Chinese student Jiaqui Liu studied law for three years at Ocean University in Quingdao. As he pursued his goal to practice internationally, he faced a challenge: How would he learn how to cross international legal and cultural borders to be successful in an increasingly globalized world?
To answer that question, Liu decided to attend the James E. Rogers College of Law at the University of Arizona through the JDAS (Juris Doctor with Advanced Standing) program. Through a unique partnership between Ocean University and the UA’s law school, he was able to study for his first three years of his J.D. degree in China, and come here to complete his degree.
In all, the program offers him the chance to gain the international perspective he needs, and still complete his studies – all within the normal span of time.
“I want to study the constitutional law of the United States. I plan to work in the international organizations in the future and contribute to promoting the advancement of liberty and fairness,” he says with pride and the drive of someone who has his eyes on the prize.
Liu is certainly not alone in his pursuit. There is Alberta Chu from Hong Kong who plans to practice law in the United States. And Ling Zhu from China who wants to get involved in global IT policy-making. Virgilio Alejandro Barazarte from Venezuela plans to open his own practice. And Samridhi Vasudeva from India wants to practice transactional law, building bridges between American law firms and firms in her home country.
Gaining Advanced Standing and Global Perspective
“This year, we have 12 JDAS students. Eight of those are here through partnerships we’ve set up with universities in other countries,” says law school Dean Marc Miller.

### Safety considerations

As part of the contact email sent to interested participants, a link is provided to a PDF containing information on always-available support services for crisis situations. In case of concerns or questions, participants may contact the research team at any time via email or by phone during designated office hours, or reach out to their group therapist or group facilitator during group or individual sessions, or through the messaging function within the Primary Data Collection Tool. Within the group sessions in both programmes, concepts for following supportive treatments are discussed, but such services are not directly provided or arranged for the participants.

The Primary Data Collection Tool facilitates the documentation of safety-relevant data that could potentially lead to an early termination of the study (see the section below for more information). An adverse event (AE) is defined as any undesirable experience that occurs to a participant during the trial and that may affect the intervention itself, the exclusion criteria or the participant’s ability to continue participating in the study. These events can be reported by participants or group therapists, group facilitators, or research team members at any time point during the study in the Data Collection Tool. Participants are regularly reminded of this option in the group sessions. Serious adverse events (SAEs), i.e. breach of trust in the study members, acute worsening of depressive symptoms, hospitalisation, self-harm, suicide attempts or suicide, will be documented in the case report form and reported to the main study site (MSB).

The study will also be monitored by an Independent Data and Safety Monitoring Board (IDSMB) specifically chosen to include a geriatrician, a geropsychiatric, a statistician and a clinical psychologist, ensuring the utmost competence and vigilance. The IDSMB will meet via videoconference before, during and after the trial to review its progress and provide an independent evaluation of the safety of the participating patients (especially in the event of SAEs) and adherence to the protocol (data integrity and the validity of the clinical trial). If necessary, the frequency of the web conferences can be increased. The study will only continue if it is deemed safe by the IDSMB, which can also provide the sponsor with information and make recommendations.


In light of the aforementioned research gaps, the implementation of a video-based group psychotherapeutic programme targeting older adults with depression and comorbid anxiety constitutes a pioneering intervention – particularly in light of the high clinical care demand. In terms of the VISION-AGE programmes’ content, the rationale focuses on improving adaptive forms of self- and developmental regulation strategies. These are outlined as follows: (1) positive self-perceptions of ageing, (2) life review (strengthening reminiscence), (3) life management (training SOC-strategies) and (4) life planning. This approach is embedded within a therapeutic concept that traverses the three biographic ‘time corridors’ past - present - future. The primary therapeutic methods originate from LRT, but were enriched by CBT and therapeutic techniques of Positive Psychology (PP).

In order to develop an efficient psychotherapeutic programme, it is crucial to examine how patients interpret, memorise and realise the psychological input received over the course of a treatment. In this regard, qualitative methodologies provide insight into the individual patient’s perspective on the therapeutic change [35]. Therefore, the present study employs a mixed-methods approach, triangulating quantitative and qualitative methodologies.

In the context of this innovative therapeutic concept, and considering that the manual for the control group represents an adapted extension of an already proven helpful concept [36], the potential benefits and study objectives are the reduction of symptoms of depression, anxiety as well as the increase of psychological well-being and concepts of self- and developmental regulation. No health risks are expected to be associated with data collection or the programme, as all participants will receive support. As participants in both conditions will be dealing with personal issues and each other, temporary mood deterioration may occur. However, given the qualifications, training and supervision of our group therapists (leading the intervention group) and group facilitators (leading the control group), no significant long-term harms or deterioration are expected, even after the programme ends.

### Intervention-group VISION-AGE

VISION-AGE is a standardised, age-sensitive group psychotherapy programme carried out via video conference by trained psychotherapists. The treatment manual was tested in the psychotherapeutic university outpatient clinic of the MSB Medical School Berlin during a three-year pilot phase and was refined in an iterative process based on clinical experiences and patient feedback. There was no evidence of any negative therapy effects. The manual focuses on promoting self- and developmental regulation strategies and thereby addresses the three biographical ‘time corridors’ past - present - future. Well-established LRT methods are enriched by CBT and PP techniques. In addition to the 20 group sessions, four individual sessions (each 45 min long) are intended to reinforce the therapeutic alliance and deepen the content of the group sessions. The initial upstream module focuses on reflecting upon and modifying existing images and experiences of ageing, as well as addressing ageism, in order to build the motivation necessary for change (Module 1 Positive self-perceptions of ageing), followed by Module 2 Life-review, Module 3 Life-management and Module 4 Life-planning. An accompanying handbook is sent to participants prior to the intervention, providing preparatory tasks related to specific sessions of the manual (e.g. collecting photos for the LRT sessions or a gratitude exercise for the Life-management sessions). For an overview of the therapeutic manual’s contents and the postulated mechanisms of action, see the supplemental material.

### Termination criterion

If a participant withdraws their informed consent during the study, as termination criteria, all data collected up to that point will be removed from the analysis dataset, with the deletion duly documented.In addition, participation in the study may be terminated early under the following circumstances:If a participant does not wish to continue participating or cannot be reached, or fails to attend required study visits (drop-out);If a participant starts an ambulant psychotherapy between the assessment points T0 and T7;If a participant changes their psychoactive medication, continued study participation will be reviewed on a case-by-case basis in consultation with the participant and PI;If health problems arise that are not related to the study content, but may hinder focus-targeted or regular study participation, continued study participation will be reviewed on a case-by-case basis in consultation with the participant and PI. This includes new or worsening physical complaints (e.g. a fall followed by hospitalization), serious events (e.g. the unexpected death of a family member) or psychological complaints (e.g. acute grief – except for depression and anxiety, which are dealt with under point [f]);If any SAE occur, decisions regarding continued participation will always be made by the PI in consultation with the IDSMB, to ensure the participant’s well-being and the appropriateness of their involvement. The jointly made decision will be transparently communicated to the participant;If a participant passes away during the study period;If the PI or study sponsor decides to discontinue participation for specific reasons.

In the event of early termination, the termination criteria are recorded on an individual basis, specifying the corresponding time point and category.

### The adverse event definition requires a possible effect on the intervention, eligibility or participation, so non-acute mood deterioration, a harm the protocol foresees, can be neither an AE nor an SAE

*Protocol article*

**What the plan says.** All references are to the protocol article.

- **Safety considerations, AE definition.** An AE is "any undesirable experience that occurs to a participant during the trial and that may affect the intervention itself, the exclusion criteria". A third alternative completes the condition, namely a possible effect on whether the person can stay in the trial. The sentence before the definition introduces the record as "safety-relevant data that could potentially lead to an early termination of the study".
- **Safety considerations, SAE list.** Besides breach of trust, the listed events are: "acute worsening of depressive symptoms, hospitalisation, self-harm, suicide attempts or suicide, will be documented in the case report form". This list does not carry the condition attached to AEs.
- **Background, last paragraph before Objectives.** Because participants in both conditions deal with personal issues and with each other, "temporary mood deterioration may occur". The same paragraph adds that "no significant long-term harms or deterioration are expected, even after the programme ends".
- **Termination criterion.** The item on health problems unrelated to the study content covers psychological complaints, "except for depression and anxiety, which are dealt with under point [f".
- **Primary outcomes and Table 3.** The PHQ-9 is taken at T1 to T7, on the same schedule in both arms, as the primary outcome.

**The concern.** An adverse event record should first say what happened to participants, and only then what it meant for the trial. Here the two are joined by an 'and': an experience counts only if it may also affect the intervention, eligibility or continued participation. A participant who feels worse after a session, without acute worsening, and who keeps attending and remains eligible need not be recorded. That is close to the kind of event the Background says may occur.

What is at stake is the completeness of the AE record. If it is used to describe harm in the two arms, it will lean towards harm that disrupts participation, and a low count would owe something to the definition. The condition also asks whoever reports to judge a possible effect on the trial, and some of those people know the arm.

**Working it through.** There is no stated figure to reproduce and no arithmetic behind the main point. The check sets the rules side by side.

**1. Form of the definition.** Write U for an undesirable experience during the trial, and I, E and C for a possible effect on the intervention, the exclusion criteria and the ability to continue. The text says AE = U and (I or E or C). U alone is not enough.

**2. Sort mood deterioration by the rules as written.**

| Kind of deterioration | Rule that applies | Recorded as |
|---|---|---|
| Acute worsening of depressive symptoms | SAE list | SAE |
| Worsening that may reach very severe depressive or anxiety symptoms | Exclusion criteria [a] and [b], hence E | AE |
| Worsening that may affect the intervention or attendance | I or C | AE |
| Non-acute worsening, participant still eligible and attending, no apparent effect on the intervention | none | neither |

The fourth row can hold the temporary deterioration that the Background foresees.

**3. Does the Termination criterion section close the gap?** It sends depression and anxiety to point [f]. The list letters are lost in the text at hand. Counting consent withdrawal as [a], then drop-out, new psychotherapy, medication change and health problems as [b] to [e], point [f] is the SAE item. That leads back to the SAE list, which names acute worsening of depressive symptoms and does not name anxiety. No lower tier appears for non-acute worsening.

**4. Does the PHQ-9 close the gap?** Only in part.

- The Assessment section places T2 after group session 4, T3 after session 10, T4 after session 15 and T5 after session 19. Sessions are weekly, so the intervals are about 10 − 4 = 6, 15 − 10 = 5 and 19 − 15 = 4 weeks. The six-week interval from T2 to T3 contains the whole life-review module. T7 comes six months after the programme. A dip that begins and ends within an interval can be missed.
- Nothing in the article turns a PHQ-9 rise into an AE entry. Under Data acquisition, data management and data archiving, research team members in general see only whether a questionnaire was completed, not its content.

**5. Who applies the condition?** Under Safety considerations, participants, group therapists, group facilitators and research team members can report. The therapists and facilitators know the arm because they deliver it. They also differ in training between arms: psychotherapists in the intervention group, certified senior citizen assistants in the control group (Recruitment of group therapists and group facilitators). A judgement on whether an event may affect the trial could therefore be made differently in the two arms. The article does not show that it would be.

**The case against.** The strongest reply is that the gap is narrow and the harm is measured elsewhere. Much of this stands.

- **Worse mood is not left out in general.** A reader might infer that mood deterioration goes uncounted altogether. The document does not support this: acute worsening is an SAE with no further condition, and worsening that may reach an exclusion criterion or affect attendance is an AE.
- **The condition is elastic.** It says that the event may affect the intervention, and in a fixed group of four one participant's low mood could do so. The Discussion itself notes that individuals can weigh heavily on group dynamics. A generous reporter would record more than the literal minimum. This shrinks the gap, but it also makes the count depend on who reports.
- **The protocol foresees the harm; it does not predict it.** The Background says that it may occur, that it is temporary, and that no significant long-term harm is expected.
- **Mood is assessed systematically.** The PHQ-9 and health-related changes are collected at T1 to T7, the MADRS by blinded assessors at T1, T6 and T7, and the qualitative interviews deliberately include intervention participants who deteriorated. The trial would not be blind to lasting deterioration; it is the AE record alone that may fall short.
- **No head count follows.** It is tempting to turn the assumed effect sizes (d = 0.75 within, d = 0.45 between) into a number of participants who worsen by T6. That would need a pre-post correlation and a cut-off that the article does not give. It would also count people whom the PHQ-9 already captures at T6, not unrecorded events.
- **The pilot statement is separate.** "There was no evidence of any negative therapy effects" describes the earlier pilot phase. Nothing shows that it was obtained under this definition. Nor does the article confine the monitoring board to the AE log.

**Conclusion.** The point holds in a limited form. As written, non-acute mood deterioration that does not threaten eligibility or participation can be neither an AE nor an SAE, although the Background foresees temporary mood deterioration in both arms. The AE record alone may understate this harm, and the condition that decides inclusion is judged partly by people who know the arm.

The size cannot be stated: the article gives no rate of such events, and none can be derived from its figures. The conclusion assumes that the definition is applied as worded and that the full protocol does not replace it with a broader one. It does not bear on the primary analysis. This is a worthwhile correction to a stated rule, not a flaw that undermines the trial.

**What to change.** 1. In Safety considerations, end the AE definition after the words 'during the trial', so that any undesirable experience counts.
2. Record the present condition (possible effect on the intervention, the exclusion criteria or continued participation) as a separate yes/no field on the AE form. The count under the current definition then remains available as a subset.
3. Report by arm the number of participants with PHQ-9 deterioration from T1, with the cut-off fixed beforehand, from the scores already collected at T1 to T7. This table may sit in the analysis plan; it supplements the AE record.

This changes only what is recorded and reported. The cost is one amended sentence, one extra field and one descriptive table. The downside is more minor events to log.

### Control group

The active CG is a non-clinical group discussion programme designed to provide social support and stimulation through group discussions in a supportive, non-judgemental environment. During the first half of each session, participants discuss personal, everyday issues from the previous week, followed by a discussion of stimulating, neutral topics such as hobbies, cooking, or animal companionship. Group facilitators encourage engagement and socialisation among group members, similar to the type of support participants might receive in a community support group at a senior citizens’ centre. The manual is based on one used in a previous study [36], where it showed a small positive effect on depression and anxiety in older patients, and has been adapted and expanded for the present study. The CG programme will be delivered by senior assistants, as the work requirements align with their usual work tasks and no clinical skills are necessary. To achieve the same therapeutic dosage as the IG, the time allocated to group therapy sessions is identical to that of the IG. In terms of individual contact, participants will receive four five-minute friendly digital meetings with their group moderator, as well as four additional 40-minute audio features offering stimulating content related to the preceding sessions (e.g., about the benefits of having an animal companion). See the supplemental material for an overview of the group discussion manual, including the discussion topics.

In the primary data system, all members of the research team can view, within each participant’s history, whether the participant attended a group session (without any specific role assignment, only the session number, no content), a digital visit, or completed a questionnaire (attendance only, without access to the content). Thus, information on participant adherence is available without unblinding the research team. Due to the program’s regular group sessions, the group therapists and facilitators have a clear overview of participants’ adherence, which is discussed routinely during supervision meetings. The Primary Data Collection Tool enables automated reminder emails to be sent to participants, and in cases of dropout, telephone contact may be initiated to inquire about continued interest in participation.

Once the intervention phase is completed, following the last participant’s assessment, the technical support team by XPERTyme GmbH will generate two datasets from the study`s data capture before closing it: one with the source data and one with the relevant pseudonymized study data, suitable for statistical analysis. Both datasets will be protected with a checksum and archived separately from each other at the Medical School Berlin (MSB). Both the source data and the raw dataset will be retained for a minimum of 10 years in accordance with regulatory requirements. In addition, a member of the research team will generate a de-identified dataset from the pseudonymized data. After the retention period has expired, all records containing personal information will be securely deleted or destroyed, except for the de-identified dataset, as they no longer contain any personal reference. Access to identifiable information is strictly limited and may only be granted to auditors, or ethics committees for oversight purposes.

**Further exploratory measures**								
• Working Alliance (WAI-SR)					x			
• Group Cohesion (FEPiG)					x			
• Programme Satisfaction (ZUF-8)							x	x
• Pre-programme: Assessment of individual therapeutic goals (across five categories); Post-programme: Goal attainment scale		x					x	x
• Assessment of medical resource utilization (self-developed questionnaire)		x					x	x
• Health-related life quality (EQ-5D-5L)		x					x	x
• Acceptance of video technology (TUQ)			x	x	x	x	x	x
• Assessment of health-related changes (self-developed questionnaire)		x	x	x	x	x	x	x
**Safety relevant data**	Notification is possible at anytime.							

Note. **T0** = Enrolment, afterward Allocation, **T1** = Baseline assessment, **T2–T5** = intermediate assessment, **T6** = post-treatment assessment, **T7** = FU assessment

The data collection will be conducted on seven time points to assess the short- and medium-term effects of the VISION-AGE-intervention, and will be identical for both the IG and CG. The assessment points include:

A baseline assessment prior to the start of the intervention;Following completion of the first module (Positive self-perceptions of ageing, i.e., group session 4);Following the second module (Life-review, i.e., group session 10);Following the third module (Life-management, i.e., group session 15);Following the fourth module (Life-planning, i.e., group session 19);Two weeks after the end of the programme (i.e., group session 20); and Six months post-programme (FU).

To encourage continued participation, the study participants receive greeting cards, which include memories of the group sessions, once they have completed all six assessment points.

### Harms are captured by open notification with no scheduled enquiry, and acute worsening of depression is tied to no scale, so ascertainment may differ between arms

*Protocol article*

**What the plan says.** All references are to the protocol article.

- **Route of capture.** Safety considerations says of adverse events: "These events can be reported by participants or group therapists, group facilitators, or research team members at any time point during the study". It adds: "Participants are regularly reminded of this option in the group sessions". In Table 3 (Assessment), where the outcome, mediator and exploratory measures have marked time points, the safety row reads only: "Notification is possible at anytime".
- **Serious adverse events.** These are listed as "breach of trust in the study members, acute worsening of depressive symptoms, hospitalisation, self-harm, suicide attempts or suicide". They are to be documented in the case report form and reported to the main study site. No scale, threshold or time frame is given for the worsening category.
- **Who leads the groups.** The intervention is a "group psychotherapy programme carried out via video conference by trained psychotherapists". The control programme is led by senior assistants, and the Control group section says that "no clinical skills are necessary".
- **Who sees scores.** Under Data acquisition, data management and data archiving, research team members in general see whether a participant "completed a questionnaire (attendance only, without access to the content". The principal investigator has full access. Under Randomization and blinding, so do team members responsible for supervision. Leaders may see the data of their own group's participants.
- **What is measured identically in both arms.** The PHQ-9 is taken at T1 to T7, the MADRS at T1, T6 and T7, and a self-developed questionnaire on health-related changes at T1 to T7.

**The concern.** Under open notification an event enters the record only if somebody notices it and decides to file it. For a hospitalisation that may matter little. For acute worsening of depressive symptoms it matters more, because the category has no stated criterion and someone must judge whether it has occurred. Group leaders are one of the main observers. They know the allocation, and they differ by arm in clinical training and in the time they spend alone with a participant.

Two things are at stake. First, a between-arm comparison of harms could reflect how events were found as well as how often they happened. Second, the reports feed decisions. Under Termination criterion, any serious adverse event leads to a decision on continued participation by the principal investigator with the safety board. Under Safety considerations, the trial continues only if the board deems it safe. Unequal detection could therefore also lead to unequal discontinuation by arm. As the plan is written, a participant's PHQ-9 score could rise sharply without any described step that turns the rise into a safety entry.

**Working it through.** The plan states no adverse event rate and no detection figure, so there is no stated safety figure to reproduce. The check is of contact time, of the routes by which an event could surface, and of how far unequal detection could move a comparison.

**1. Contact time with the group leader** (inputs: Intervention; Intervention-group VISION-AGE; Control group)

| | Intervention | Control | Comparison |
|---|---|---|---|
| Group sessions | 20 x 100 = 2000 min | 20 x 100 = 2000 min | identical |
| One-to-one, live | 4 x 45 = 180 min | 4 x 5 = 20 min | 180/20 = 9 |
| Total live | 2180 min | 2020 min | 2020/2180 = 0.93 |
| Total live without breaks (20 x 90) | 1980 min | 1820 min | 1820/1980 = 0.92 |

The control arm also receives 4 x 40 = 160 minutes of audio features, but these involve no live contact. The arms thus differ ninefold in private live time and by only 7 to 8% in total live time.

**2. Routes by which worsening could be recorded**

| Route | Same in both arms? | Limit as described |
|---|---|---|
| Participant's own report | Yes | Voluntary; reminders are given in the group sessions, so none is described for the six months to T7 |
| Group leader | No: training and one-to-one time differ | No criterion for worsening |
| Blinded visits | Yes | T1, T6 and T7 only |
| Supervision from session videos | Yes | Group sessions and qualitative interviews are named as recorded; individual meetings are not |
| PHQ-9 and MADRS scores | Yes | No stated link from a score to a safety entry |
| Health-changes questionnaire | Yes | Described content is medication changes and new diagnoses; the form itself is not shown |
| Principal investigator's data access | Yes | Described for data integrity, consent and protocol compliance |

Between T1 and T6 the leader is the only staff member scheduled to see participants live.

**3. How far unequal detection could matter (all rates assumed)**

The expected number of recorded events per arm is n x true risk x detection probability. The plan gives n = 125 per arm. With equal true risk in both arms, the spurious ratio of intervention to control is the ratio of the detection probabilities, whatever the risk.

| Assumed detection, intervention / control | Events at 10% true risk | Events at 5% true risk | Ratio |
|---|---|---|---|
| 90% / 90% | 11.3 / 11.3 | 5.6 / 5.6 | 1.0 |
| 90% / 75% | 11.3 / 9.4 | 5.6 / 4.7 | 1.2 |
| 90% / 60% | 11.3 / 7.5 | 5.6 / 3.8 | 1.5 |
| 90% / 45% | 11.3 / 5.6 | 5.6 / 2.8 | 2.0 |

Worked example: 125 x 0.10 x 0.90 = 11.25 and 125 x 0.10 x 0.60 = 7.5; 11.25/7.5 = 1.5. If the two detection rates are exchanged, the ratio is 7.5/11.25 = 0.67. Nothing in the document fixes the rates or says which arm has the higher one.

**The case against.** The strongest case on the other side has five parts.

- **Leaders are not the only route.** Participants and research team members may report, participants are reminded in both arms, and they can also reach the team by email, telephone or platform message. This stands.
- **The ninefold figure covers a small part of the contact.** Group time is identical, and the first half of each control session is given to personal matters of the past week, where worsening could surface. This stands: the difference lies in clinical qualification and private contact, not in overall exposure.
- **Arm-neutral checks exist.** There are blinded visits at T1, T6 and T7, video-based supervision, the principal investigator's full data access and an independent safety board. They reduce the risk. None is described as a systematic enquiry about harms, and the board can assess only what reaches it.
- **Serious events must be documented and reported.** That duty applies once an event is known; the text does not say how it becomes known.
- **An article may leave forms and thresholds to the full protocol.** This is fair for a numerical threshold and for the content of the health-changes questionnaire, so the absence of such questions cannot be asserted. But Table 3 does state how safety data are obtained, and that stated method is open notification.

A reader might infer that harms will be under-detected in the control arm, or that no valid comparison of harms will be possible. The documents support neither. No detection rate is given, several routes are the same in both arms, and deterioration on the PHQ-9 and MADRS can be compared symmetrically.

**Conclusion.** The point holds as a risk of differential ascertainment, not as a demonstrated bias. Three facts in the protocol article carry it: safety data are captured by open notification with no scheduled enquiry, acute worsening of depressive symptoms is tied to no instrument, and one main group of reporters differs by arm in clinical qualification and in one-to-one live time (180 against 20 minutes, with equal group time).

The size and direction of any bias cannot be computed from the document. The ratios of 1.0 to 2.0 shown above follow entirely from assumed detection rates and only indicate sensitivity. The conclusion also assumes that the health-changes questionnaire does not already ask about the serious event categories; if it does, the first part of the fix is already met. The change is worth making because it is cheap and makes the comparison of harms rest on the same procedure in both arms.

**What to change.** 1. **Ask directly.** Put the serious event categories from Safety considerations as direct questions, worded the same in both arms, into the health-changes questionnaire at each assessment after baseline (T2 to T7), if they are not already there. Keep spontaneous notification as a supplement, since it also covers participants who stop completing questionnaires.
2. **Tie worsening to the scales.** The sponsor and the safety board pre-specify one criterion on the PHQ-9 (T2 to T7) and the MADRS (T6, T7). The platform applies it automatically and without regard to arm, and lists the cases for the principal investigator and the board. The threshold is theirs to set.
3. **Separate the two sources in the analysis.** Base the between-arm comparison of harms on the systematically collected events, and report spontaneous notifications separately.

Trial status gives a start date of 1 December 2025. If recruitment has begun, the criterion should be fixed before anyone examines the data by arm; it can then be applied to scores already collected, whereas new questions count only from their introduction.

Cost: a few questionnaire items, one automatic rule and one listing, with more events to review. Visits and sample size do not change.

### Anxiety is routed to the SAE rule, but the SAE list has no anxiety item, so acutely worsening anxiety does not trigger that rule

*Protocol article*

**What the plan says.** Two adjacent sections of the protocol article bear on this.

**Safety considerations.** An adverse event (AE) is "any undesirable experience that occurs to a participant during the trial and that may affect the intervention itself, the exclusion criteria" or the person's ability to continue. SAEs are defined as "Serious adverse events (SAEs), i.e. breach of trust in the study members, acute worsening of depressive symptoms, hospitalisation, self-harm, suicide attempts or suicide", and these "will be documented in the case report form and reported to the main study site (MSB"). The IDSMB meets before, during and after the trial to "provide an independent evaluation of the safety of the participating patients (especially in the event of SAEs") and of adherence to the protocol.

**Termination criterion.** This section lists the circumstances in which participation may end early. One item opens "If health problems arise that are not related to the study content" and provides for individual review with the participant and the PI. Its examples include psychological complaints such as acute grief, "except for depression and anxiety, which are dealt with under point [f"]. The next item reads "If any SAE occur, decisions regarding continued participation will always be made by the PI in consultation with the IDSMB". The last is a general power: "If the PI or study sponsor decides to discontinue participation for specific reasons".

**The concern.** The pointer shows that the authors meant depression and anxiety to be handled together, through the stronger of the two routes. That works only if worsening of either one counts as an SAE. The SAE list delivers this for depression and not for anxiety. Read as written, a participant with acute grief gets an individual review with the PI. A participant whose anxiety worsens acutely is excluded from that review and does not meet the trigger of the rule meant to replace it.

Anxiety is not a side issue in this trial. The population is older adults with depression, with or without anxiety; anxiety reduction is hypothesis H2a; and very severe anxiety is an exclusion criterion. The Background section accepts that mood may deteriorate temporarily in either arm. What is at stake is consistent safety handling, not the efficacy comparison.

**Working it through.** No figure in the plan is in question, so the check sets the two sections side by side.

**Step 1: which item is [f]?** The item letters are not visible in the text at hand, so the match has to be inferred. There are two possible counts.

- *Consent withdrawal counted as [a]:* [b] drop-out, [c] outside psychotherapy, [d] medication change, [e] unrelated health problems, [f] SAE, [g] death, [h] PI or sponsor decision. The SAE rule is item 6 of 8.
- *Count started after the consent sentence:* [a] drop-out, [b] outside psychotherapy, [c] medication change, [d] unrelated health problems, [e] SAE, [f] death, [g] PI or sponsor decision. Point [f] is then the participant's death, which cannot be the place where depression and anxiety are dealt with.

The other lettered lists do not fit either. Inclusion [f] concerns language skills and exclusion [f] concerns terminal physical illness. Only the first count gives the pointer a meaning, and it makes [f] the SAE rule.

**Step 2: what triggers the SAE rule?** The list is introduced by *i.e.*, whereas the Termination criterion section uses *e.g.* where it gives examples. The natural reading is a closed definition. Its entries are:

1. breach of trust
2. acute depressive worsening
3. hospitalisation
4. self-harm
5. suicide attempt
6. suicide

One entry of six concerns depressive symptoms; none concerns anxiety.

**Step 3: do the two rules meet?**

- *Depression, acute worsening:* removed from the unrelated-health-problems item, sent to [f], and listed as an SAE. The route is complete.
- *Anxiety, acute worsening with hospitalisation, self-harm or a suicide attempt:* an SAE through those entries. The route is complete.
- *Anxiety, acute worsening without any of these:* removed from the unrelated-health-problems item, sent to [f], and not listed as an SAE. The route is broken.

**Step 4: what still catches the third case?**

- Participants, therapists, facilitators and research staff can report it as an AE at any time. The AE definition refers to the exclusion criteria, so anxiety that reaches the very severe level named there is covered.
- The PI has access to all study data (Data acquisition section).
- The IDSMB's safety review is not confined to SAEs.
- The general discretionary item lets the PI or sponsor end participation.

The JDAS program focuses on students who have received their first degree from a university outside the United States. Many of the JDAS candidates are foreign law graduates who are currently residing in the U.S. but are not authorized to practice state law because they lack a J.D. degree and thus cannot sit for the bar.
Therein lies the unique benefit for these students: as J.D. graduates of the UA, they will be allowed to sit for the bar in all 50 states and the District of Columbia, making them highly desirable to law firms and businesses across the U.S. as well as in their home countries.
Brent White, associate dean for Programs and Global Initiatives at the law school, is equally excited about the program.
“The JDAS and Global Law Partnership programs fill a growing need for truly international legal education. The demand for this kind of education is certainly high, both from the students as well as the institutions themselves. We’ve found that we can partner with strong, innovative institutions around the world. “
A Leading Model for a Global Perspective
Today, the James E. Rogers College of Law has formal partnerships with Jindal University in India, the National Law School of Jodhpur in India, Mongolia National University in Mongolia, Ocean University in China, and La Universidad Mayor in Chile. The college is also nearing agreements with additional law schools in Mexico, China, Japan and Australia.
“In addition to these partnership, we are also working to secure private funding for our international students”, says White.
As examples, White cites two current students from Mongolia, Nomin Dashnyam and Nomindari Otgonbayar, who are here because international law firm MahoneyLiotta LLC is funding their studies and has committed to hire them when they graduate.
“This is the model we want for all these partnerships. Due to the support of MahoneyLiotta, we can now say to other law firms, let us show you how this has worked, and why it’s interest of law firms and businesses to support these young lawyers,” says Miller, who sees the JDAS program as model for U.S. legal education.
“We have these countries reaching out to us,” he says. “We’re at the forefront of the expansion of the American law system.”
The benefits for University of Arizona students are many. Along with receiving an excellent education, they get to do so in a truly international classroom.
“The kinds of interactions we’ve had are remarkable,” says Miller. “You enrich the experience for every student and faculty member by having a global discussion.”